Effects of audio and visual priming on prosocial behavior.

Tiffanie Wilson, Tifani Fletcher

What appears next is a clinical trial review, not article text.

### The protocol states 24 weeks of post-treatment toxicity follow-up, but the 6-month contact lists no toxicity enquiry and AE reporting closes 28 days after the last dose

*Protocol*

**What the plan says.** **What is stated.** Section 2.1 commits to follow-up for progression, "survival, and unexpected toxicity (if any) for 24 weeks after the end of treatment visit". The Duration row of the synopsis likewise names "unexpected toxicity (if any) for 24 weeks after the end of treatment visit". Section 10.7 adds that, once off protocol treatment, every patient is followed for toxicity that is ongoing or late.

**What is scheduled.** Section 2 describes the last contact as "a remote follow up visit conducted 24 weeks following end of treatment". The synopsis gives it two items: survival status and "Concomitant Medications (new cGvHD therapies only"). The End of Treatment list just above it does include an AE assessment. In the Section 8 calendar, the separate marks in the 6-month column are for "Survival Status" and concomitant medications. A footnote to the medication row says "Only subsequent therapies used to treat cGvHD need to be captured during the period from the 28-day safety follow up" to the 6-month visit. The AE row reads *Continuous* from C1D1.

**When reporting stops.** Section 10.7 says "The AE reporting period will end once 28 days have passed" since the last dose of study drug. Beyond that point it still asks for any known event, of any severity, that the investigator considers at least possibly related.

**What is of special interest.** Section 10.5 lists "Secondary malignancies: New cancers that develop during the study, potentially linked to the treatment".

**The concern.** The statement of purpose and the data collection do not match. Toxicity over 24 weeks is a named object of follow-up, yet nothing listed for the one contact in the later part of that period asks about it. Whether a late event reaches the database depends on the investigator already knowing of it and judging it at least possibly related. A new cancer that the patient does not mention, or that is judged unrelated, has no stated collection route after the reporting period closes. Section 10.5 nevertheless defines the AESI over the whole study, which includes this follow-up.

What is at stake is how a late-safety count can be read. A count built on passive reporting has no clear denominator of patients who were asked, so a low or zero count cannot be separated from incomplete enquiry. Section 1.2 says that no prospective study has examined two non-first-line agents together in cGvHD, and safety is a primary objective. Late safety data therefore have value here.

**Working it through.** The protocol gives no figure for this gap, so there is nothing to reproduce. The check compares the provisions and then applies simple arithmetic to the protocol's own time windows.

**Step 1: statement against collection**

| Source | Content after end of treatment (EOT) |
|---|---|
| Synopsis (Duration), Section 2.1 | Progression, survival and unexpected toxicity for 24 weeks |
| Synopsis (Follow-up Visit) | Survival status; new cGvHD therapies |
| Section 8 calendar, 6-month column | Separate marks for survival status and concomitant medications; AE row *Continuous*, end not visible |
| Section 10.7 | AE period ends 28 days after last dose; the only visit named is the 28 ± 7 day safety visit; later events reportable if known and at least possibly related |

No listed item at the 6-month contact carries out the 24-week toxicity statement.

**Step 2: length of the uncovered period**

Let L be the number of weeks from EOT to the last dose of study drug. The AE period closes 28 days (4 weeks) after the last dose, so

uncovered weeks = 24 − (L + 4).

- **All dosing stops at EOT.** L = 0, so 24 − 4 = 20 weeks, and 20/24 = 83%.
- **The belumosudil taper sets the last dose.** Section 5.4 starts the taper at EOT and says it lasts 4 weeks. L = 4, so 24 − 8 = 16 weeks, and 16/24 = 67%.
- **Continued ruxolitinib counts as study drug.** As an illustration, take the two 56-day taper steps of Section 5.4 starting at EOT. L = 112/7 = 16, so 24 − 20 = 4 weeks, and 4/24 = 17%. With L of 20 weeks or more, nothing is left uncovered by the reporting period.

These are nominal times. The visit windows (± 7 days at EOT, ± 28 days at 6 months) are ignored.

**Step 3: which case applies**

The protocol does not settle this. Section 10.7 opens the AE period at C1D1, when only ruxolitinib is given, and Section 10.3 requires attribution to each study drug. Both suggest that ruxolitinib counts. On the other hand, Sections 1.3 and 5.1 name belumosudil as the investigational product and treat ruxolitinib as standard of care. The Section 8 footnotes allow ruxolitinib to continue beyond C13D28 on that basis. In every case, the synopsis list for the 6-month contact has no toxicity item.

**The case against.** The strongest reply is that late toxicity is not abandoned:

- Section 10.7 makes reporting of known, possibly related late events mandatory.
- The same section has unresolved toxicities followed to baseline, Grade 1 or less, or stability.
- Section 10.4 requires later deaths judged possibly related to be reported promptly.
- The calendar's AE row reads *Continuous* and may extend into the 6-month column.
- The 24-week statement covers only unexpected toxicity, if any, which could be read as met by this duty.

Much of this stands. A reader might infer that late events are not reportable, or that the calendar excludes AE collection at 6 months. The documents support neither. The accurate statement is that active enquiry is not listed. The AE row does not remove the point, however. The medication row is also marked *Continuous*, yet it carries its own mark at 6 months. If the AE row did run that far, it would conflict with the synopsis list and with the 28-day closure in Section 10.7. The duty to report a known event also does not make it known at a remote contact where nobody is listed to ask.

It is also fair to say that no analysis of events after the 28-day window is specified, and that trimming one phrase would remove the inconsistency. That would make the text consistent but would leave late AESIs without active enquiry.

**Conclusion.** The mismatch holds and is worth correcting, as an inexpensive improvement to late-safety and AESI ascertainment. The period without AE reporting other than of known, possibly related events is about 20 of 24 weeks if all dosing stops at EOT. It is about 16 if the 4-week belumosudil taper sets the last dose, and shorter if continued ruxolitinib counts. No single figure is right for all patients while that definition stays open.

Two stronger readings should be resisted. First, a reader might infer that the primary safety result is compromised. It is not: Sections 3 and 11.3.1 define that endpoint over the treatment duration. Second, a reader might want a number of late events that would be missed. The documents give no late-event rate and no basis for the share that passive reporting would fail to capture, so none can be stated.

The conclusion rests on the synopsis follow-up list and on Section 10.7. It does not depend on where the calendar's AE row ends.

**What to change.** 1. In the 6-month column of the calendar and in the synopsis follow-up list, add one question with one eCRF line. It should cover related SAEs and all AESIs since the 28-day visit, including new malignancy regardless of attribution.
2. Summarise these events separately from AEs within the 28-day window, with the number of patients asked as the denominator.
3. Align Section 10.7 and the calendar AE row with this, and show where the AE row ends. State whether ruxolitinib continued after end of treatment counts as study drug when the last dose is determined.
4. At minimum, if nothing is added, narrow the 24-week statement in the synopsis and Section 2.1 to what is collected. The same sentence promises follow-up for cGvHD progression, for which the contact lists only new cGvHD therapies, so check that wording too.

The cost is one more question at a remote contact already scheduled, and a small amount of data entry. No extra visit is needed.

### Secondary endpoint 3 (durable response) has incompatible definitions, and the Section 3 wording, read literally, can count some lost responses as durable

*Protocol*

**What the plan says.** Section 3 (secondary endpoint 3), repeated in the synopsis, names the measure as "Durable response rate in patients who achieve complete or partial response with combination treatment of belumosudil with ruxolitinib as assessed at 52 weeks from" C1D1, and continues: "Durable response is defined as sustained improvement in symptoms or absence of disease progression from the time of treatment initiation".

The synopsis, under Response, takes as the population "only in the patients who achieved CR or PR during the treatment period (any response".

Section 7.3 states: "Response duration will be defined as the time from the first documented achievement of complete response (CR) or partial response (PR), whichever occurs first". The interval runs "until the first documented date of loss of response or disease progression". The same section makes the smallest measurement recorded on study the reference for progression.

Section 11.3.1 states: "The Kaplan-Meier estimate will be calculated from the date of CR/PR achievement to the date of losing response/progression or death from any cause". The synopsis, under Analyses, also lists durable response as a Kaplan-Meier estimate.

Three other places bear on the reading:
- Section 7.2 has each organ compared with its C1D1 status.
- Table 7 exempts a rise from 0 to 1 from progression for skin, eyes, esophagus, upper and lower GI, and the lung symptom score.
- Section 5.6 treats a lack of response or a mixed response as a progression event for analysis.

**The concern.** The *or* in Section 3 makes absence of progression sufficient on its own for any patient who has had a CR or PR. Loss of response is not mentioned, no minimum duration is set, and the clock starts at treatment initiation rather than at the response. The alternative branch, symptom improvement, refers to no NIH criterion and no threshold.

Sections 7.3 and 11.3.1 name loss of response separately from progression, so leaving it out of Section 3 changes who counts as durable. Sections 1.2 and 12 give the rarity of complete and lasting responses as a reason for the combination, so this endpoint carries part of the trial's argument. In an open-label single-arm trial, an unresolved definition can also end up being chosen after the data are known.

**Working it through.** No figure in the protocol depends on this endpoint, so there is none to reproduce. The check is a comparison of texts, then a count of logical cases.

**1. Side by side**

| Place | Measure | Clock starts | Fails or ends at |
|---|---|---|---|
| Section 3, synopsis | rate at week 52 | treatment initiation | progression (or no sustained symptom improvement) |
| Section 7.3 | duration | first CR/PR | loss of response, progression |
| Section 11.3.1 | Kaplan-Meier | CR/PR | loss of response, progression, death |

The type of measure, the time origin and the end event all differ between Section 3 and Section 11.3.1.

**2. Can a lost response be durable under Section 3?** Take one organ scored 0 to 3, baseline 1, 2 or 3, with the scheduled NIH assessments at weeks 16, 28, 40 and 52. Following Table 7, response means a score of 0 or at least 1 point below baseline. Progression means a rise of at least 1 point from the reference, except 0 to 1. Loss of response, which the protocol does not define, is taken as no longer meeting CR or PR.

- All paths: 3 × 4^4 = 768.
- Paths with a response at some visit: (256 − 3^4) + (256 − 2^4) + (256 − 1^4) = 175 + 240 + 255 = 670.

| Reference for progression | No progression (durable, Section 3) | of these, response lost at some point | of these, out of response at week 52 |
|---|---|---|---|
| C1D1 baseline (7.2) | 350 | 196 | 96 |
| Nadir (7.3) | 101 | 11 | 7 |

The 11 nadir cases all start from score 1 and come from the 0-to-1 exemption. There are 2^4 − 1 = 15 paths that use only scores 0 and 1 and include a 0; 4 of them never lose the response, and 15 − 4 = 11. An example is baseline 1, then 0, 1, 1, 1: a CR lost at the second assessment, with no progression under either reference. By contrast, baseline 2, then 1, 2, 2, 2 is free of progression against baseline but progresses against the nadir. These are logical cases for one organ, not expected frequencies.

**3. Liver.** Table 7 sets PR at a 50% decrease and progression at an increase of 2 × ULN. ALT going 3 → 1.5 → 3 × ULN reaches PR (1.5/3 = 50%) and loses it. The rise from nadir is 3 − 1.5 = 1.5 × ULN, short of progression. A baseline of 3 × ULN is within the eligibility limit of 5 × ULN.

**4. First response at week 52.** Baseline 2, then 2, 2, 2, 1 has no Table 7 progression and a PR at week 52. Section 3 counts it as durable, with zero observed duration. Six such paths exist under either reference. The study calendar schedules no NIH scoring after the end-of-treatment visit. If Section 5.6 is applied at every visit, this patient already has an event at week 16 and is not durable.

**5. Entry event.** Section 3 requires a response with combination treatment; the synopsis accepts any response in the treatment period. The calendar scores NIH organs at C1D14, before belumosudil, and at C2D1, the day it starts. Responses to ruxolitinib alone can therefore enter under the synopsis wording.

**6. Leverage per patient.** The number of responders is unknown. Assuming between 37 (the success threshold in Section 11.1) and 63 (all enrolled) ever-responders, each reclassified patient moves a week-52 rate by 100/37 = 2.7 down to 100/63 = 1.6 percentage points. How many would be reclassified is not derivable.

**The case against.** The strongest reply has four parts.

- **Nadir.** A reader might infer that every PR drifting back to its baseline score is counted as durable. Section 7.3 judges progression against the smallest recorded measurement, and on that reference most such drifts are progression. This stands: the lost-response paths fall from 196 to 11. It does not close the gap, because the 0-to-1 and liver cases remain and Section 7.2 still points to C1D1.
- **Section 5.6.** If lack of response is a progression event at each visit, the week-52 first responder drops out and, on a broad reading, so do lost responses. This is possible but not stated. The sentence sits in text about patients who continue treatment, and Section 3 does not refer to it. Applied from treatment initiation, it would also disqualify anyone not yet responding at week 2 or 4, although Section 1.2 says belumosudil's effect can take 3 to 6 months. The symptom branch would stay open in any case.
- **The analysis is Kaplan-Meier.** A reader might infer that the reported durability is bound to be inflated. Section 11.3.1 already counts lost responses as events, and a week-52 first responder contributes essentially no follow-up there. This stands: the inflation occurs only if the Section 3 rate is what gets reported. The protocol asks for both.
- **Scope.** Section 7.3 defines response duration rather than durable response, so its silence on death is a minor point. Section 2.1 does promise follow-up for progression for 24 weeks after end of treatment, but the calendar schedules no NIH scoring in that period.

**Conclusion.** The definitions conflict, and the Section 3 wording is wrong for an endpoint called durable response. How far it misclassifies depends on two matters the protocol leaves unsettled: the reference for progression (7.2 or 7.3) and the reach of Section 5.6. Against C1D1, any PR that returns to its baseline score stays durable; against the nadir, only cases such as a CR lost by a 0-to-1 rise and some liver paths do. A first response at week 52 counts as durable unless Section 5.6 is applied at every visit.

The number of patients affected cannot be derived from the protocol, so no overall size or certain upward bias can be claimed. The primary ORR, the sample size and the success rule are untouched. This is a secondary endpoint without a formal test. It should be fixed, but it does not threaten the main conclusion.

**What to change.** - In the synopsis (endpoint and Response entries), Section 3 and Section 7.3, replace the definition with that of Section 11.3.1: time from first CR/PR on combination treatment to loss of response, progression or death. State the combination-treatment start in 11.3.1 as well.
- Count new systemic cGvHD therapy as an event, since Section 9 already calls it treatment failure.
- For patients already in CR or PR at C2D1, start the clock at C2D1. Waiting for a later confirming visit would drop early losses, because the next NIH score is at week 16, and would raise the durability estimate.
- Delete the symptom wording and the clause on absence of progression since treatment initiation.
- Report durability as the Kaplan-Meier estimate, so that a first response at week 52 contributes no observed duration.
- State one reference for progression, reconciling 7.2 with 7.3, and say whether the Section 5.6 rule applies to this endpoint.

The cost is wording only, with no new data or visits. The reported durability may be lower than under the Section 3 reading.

Priming may be a means to increase prosocial behavior, and past research suggests that individuals with higher levels of altruistic beliefs may be more susceptible to different forms of priming. The extent and circumstances in which priming influences prosocial behaviors are not well understood. We expanded upon a previous successful conceptual replication of Howard, Nelson, and Sleigh (2011), in which prosocial behavior was not influenced by a written priming exercise or altruism beliefs. The current study attempted to further examine if altering the presentation format of the priming condition to a visual/audio example would alter prosocial behaviors. A brief video/audio clip was created for each of the four priming conditions (needed help, received help, gave help, and control) using a car with a flat tire scenario. After watching one of the four videos, participants were presented with a request to perform a prosocial altruistic behavior. Results from 164 participants indicated no significant findings regarding the influences of visual/audio priming, and altruism belief scores on prosocial behavior, χ2(3, n=155)=6.48, p=.09, and F(3, 149)= 0.39, p=.376, respectively. Therefore using a brief written or visual/audio priming activity did not influence prosocial behaviors, and altruism belief scores were not indicative of the likelihood of prosocial behavior. Overall, women were significantly more likely than men to offer assistance, and interestingly, empathy scores, but not altruism belief scores, were related to prosocial behavior. Future research should further elucidate if, and how, other activities could influence prosocial behaviors.

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